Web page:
In abstract algebra and algebraic geometry, the spectrum of a commutative ring R, denoted by Spec(R), is the set of all proper prime ideals of R. It is commonly augmented with the Zariski topology and with a structure sheaf, turning it into a locally ringed space.
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Zariski topology
Spec(R) can be turned into a topological space as follows: a subset V of Spec(R) is closed if and only if there exists an ideal I of R such that V consists of all those prime ideals in R that contain I. This is called the Zariski topology on Spec(R).
Spec(R) is a compact space, but almost never Hausdorff: in fact, the maximal ideals in R are precisely the closed points in this topology. However, Spec(R) is always a Kolmogorov space. It is also a spectral space.
Sheaves and schemes
To define a structure sheaf on Spec(R), first let D_{f} be the set of all prime ideals P in Spec(R) such that f is not in P. The sets {D_{f}}_{f∈R} form a basis for the topology on Spec(R). Define a sheaf O_{X} on the D_{f} by setting Γ(D_{f}, O_{X}) = R_{f}, the localization of R at the multiplicative system {1,f,f^{2},f^{3},...}. It can be shown that this satisfies the necessary axioms to be a BSheaf. Next, if U is the union of {D_{fi}}_{i∈I}, we let Γ(U,O_{X}) = lim_{i∈I} R_{fi}, and this produces a sheaf; see the sheaf article for more detail.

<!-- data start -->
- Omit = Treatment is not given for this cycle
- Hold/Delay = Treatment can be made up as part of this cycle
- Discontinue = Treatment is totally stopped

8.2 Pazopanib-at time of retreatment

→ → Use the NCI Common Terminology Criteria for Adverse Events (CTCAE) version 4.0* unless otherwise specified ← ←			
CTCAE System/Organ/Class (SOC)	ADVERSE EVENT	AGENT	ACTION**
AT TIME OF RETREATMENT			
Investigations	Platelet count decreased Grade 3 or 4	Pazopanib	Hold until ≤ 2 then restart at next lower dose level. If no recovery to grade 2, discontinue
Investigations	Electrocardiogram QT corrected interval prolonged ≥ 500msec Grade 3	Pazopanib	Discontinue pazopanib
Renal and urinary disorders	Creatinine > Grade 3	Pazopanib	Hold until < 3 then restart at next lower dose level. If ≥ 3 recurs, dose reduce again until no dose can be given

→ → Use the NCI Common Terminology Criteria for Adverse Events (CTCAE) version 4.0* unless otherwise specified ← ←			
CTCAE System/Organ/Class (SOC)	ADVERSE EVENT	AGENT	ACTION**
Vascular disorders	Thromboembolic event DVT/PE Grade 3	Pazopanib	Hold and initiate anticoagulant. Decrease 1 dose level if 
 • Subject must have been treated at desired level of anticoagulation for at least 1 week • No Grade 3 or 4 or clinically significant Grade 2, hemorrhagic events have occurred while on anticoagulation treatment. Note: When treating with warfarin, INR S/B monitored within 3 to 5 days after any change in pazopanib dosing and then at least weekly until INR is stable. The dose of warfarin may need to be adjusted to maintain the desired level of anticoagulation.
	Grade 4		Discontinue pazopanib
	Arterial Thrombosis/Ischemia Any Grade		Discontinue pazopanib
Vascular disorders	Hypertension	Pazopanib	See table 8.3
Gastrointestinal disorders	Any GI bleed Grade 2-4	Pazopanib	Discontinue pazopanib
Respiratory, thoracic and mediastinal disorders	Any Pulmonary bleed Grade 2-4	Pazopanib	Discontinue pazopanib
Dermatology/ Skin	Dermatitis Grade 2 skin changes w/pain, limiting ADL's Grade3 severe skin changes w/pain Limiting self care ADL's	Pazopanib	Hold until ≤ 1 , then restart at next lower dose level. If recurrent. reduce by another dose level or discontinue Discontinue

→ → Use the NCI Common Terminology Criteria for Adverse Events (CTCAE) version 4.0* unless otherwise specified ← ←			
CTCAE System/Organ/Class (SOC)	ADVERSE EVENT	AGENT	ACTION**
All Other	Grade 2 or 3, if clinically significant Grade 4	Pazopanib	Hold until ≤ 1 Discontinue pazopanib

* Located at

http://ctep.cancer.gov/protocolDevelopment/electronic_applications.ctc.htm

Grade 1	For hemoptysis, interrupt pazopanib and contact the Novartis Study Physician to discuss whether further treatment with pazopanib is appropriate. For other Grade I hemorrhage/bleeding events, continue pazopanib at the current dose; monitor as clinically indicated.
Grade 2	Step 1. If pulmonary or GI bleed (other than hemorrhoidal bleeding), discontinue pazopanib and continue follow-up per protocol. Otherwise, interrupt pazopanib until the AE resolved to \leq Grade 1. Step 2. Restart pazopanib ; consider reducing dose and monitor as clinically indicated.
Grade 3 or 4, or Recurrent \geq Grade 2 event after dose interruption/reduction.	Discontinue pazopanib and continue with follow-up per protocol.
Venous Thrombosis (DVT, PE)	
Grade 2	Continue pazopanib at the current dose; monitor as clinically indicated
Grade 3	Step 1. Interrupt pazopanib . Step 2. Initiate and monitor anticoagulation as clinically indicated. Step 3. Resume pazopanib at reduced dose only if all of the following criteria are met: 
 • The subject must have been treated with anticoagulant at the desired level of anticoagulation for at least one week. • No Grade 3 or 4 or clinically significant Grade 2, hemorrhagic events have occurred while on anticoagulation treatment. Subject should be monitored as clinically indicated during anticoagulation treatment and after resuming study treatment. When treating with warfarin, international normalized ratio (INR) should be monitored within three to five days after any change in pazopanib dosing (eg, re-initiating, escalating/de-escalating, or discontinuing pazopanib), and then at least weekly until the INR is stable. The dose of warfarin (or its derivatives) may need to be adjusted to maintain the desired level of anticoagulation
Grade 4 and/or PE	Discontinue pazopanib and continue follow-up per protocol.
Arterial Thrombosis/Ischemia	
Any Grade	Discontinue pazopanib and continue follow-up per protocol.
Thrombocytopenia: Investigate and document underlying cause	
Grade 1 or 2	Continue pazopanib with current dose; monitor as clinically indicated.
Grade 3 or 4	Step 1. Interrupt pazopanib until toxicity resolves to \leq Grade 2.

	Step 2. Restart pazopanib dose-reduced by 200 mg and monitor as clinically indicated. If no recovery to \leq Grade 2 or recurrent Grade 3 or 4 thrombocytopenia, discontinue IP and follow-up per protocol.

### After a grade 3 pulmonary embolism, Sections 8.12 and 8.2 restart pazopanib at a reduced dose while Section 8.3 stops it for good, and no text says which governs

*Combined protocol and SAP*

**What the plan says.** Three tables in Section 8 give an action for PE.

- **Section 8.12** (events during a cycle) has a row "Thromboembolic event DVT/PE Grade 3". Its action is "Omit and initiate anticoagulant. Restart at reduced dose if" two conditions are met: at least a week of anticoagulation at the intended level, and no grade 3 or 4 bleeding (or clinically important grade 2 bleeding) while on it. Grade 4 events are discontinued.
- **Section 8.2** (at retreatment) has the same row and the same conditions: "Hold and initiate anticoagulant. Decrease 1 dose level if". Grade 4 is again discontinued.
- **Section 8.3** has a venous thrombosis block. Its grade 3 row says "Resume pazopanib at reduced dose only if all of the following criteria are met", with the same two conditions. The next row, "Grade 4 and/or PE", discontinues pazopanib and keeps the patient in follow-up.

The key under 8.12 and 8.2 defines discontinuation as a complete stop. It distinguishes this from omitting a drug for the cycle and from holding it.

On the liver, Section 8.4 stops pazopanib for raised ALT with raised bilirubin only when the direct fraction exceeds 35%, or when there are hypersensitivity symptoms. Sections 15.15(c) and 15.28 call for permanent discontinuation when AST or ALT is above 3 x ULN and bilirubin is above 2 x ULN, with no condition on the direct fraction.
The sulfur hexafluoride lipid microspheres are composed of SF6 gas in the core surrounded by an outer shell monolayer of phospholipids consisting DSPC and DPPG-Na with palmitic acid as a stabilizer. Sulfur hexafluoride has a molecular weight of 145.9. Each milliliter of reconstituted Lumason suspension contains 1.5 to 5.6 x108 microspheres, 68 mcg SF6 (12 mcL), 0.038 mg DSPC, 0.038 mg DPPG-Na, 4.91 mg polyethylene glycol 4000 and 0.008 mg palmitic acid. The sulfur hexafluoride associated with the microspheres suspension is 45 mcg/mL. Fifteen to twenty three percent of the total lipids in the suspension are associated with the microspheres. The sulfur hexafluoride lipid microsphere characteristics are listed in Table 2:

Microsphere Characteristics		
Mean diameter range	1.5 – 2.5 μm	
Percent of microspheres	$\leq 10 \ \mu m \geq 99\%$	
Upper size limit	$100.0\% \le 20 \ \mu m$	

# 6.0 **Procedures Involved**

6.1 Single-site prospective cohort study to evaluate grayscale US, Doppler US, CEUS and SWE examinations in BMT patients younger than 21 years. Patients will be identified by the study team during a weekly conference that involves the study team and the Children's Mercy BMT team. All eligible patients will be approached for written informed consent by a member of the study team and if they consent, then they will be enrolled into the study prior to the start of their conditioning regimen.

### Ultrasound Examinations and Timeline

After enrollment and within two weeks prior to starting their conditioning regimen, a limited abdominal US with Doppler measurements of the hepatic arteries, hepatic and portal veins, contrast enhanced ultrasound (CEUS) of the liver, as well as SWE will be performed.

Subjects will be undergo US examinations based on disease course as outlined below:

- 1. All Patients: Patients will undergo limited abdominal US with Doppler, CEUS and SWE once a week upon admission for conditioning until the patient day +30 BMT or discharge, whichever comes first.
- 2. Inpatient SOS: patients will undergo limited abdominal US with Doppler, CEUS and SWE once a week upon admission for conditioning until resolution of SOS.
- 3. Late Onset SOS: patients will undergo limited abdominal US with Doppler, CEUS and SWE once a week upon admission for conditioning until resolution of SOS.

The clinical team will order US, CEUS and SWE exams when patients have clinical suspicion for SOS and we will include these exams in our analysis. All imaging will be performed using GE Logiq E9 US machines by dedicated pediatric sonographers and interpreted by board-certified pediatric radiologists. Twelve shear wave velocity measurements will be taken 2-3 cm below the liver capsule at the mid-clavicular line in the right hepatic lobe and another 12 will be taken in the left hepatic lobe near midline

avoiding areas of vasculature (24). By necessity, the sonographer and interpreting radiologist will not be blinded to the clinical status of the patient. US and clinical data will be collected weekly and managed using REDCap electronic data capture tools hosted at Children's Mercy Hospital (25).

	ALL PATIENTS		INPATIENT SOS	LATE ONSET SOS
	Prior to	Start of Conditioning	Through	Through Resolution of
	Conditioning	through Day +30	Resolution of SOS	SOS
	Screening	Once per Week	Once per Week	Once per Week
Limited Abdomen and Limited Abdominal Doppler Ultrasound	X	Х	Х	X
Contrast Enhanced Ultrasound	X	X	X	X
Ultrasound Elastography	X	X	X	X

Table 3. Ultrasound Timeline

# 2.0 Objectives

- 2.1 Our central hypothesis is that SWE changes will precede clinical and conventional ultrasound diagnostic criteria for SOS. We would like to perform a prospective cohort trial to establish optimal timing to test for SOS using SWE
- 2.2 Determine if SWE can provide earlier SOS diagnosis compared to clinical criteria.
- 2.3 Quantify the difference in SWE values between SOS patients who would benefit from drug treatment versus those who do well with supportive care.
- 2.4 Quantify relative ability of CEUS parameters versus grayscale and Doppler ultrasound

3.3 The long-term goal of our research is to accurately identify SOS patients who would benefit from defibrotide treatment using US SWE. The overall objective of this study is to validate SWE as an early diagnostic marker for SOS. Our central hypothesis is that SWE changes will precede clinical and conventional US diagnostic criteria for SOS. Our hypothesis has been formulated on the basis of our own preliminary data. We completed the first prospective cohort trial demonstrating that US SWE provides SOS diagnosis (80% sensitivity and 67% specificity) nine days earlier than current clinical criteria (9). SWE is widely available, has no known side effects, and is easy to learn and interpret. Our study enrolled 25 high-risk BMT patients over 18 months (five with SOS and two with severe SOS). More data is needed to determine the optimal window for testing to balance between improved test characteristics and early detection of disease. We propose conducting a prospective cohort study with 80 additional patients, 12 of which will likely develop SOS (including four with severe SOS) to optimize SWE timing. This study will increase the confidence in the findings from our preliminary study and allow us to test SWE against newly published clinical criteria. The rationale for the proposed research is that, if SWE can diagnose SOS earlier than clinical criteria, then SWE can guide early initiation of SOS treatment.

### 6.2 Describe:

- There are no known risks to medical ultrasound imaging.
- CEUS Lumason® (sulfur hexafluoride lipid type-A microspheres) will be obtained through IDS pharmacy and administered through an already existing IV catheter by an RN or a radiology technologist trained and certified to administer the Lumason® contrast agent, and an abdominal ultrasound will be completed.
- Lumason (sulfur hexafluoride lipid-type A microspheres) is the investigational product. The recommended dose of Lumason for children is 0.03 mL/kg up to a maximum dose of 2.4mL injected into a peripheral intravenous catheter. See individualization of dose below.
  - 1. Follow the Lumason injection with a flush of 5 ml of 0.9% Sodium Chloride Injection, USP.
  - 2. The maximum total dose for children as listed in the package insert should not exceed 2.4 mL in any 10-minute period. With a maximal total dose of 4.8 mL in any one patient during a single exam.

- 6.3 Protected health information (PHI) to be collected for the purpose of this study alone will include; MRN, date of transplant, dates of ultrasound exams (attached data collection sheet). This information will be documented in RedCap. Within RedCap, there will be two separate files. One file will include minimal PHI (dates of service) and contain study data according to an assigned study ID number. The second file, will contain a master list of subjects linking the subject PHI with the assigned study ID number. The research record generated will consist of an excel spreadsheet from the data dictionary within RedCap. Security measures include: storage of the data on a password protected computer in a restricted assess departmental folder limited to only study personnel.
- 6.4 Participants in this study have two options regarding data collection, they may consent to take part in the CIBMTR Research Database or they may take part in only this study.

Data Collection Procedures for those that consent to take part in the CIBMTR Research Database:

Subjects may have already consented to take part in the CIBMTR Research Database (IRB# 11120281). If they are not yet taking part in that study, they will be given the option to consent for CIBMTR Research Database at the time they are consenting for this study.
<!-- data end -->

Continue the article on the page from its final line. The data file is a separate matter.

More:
If R is an integral domain, with field of fractions K, then we can describe the ring Γ(U,O_{X}) more concretely as follows. We say that an element f in K is regular at a point P in X if it can be represented as a fraction f = a/b with b not in P. Note that this agrees with the notion of a regular function in algebraic geometry. Using this definition, we can describe Γ(U,O_{X}) as precisely the set of elements of K which are regular at every point P in U.
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